“The problem is, the technology is far ahead of the science, and we don’t understand all the science of the deep sea yet,” said Hemphill. He explained that deep sea mining would involve the basic destruction of the marine ecosystem. It would be like a “giant lawn mower or vacuum cleaner,” he added, stirring up the sea bed. This would create huge plumes of debris, that would smother coral reefs and have a major impact on everything that lives in the sea, including mammals such as dolphins and fish. Once the nodules of minerals are dug up off the floor, everything would be sucked up into one big tube onto the massive mining ships, where the minerals would be removed and the remainder thrown back into the sea.

Fujian Mawei Shipbuilding Ltd launched the world’s first deep sea mining vessel capable of working at a depth of 2,500 meters in East China’s Fujian province on March 29, 2018. [Photo/VCG]

The effect of these plumes is, Hemphill emphasized, impossible to predict. However, the noise would be tremendous, affecting marine mammals in particular – disrupting the complex communication systems of whales, for examples.

Two more terrible risks to this altogether devastating vision of the future: the impact on fisheries around the world would, inevitably, be catastrophic. And secondly, the natural mechanism of carbon storage in the deep sea floor would be destroyed. This could have disastrous effects on climate change. The sea is one vast carbon sink. How could we even be considering this, as the climate crisis deepens?

Tanya Brooks, Senior Strategic Communications Specialist with Greenpeace USA. She supports the campaigns on deep sea mining, plastics, oceans, and fisheries issues. (Photo: Greenpeace)

I asked about the the Caribbean – at this time there are no exploration licenses in our sea, but there are in the Mid-Atlantic Ridge near the Azores, and also part of the Indian Ocean. “The ISA has never said NO [to a prospecting license], not even once,” Hemphill observed).

Jamaican-born Tanya Brooks, who is Senior Strategic Communications Specialist with Greenpeace USA, pointed out that Small Island Developing States such as ours must be acutely aware and protective of our ocean, on which we depend so greatly for fishing, tourism, food security, and more (the Blue Economy would be greatly endangered by deep sea mining, it would seem to me). Partnerships like the Caribbean Climate Change Accelerator are to be encouraged.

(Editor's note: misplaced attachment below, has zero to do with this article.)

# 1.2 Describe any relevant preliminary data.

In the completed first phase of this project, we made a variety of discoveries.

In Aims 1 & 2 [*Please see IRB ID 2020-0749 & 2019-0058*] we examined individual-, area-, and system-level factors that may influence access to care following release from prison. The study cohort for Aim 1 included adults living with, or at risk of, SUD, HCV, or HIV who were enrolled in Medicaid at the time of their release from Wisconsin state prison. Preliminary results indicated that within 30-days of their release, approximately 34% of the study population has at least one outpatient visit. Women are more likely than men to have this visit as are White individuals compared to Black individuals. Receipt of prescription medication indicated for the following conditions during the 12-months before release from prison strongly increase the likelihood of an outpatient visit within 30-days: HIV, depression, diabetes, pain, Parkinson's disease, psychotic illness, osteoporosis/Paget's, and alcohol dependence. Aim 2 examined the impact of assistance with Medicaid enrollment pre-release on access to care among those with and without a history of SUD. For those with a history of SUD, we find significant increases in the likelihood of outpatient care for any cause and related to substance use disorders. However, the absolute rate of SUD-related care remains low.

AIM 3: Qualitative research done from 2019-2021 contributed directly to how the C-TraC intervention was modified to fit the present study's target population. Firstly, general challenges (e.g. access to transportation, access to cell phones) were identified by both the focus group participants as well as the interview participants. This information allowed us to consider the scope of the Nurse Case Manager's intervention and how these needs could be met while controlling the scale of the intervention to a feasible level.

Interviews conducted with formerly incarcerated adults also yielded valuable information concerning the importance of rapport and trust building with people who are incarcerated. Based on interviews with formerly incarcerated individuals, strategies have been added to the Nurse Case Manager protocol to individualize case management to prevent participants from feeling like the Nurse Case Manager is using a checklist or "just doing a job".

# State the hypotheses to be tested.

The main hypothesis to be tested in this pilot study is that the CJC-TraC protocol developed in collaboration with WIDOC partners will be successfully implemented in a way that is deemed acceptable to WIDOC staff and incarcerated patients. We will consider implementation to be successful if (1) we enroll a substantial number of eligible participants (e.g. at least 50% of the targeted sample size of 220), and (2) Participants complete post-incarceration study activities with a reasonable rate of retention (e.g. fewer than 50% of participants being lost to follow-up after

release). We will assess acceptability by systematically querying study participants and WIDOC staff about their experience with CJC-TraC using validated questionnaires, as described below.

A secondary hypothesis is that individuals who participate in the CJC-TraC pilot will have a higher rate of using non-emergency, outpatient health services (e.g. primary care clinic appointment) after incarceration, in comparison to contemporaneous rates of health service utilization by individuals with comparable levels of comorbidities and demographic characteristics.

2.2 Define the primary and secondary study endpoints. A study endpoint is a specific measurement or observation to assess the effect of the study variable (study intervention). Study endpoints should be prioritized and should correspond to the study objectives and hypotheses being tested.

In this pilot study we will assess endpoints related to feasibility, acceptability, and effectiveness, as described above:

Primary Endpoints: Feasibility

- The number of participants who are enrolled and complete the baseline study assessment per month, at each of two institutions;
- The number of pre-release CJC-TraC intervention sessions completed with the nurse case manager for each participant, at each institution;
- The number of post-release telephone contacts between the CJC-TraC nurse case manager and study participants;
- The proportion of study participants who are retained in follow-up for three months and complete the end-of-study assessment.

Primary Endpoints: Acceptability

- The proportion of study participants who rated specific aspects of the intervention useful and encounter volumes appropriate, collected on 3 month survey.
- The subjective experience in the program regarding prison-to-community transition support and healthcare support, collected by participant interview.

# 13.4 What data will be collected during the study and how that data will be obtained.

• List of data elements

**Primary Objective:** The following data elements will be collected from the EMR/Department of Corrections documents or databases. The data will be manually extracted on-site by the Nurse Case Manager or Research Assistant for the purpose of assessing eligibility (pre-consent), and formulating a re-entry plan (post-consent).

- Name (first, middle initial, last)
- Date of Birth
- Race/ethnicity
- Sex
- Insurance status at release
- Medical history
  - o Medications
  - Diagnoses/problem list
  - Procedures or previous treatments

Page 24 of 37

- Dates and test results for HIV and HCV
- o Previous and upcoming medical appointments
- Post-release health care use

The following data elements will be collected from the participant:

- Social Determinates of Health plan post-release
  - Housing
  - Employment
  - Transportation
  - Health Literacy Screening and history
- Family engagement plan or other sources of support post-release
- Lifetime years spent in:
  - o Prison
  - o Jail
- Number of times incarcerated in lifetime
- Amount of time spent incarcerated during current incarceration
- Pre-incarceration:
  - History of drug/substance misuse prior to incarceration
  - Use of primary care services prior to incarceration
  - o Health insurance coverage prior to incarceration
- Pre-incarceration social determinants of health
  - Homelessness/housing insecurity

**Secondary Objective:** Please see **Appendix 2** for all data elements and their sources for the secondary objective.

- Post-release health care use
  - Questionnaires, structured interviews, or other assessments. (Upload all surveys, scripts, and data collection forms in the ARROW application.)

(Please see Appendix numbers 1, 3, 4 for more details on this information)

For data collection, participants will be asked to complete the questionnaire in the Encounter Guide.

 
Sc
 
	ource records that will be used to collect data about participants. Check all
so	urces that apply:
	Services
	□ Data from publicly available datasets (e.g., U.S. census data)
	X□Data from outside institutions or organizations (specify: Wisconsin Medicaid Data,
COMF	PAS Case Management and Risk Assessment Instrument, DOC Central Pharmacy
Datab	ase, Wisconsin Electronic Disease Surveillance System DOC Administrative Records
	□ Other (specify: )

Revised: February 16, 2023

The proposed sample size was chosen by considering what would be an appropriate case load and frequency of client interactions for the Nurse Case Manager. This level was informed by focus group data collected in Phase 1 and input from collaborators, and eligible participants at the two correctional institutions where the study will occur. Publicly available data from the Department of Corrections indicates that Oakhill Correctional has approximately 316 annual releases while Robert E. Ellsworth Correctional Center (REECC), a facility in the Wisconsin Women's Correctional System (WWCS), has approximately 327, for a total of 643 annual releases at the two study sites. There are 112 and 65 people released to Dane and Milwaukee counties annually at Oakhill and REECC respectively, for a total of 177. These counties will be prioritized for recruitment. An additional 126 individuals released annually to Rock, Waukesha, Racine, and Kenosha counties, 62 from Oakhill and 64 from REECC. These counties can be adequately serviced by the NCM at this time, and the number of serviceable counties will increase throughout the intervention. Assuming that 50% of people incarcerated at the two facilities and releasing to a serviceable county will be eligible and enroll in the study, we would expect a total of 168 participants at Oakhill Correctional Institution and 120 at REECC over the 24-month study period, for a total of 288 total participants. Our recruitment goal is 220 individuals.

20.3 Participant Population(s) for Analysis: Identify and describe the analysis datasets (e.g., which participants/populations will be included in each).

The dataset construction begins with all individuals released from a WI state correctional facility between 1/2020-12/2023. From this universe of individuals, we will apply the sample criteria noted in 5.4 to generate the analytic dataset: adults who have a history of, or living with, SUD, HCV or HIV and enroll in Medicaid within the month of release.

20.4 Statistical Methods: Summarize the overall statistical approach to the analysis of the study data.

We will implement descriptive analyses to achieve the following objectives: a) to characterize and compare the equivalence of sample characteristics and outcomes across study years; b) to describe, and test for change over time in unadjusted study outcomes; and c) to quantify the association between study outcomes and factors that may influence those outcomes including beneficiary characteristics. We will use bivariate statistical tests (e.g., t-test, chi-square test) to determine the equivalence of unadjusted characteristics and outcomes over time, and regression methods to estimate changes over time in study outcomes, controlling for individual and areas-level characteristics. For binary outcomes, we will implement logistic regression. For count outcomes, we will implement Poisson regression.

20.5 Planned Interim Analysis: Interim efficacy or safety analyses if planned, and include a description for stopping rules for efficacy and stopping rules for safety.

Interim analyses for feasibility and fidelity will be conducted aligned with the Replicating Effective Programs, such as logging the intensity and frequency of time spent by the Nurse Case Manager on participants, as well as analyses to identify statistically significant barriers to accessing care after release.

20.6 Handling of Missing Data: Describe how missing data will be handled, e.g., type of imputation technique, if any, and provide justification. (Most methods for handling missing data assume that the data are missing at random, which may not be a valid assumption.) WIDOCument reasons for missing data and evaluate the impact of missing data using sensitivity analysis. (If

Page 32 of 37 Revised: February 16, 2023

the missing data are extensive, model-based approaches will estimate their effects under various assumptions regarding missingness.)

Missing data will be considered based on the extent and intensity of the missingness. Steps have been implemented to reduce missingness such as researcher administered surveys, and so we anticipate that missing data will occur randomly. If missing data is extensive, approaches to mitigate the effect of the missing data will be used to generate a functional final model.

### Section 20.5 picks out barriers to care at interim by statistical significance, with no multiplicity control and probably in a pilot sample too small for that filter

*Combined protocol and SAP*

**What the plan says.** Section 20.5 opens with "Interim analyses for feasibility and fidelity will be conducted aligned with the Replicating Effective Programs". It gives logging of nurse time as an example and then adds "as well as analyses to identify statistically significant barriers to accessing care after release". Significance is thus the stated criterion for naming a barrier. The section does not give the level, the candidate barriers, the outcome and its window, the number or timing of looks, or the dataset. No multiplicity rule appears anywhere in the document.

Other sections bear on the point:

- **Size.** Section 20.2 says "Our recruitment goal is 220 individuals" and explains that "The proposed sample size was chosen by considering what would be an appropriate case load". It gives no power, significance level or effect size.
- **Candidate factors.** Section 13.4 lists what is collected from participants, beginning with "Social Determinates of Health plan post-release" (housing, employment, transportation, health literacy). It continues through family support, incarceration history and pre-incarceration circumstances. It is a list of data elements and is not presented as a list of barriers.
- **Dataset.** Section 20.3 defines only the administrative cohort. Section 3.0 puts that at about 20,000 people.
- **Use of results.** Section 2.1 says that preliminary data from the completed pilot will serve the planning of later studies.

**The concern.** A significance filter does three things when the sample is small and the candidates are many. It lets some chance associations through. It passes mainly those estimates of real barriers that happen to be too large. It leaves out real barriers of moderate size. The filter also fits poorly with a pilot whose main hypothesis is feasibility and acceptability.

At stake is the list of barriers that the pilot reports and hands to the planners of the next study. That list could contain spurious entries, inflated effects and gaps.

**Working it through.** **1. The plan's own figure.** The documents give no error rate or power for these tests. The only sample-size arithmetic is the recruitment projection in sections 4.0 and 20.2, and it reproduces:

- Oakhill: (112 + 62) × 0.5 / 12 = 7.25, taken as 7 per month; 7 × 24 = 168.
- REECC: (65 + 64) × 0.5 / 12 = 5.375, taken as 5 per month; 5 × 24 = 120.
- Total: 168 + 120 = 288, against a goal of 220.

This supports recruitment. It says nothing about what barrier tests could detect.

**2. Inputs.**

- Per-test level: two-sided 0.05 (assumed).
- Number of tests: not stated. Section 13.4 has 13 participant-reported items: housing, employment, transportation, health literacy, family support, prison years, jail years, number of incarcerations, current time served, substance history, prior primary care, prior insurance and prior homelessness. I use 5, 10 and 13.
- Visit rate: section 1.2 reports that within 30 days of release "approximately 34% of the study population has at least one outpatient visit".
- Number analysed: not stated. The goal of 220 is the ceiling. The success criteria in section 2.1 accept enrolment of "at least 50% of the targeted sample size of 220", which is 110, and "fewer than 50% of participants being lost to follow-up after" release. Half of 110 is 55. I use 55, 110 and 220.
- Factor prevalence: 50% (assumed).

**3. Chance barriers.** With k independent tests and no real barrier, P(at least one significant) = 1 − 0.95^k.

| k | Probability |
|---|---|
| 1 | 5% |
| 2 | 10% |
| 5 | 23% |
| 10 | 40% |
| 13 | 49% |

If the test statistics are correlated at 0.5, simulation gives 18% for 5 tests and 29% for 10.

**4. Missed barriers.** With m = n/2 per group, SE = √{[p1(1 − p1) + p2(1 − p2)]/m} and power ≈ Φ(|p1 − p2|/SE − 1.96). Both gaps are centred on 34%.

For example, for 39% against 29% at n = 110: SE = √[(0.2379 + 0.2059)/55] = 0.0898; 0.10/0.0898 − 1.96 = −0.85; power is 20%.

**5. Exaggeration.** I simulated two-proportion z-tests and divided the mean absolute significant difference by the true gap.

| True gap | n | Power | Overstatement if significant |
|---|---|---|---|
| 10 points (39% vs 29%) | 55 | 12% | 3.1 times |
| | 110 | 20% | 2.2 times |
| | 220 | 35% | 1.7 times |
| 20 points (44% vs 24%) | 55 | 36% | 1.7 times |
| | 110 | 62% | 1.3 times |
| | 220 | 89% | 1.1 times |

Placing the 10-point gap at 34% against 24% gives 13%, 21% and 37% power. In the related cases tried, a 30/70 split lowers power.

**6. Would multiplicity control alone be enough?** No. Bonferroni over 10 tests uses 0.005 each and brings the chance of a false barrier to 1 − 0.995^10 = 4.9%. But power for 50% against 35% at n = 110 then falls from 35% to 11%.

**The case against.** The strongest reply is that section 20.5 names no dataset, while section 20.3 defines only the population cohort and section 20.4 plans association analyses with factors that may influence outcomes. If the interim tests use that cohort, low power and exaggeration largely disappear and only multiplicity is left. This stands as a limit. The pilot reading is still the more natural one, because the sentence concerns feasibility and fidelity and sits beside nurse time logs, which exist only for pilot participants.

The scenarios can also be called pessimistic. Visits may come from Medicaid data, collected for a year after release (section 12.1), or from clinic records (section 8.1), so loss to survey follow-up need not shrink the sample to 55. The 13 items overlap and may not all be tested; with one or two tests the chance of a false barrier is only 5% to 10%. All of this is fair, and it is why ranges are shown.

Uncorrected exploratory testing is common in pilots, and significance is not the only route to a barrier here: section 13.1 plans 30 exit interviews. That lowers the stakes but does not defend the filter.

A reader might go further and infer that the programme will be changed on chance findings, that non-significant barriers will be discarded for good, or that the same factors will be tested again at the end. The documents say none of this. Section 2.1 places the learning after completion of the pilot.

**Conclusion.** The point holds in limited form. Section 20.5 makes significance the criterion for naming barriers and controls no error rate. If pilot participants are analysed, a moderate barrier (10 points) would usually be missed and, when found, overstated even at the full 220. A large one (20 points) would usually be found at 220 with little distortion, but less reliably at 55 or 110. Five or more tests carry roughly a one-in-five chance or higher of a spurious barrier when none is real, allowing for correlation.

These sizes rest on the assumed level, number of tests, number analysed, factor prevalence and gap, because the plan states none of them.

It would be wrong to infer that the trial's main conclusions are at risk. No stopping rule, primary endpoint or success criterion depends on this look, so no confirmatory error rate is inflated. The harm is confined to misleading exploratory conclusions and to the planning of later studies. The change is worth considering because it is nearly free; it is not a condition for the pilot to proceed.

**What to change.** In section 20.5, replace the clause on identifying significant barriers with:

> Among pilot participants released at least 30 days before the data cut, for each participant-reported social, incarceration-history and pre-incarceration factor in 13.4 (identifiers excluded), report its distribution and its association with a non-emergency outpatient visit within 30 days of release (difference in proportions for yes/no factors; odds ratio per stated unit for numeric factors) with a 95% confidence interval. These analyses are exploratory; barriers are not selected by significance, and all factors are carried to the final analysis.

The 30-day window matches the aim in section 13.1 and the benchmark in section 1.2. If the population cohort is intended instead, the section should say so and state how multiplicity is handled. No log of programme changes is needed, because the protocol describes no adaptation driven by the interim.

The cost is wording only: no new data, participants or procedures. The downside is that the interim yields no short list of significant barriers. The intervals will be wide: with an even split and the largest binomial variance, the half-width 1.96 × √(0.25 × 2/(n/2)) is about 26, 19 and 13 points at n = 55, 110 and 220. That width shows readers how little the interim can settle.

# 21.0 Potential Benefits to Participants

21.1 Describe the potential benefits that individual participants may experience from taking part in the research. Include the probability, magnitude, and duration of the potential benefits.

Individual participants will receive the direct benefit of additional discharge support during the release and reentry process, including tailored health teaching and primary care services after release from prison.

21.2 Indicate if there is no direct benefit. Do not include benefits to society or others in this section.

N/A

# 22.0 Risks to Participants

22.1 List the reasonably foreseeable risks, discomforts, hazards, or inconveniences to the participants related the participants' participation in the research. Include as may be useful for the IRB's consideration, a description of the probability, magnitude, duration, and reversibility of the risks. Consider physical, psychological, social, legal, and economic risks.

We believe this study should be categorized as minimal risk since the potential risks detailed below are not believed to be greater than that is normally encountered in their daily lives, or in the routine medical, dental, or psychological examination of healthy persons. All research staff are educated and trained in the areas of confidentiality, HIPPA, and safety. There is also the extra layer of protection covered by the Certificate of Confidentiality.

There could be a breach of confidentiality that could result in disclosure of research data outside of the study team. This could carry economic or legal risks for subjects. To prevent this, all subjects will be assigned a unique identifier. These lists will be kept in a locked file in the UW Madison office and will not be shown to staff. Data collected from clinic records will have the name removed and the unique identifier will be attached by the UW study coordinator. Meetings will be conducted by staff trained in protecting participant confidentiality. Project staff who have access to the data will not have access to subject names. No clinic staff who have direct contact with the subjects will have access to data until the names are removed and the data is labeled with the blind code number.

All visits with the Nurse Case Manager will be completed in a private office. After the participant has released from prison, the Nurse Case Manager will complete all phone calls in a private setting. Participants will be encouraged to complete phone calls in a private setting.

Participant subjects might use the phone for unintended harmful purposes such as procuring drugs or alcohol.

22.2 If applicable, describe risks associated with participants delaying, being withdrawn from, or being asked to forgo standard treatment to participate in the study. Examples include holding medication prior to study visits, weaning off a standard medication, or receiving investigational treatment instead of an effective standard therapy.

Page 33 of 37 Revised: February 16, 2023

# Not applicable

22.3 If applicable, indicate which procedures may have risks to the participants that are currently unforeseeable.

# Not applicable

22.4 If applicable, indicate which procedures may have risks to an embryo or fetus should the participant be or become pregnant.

Greenpeace fully supports the High Ambition Coalition’s global “30 By 30” initiative, by the way – see their final bullet point, below. I will be writing more about this from the Caribbean perspective very soon! Initiatives like the Half Earth Project of the E.O. Wilson Foundation (named after the great conservationist who died last year) tie in with all of this. The Half Earth Project is “a call to protect half the land and sea in order to manage sufficient habitat to reverse the species extinction crisis and ensure the long-term health of our planet.”

Meanwhile, do take a read of this op-ed on the 30×30 – co-authored by Jamaica’s Minister for Environment, Water and Climate Change Matthew Samuda and his counterpart in Grenada, Simon Stiell.

“Scientists are telling us that that protecting 30 percent of the planet is the minimum amount required to stabilize ocean and land. 30 percent must be fully protected,” Tanya Brooks told me.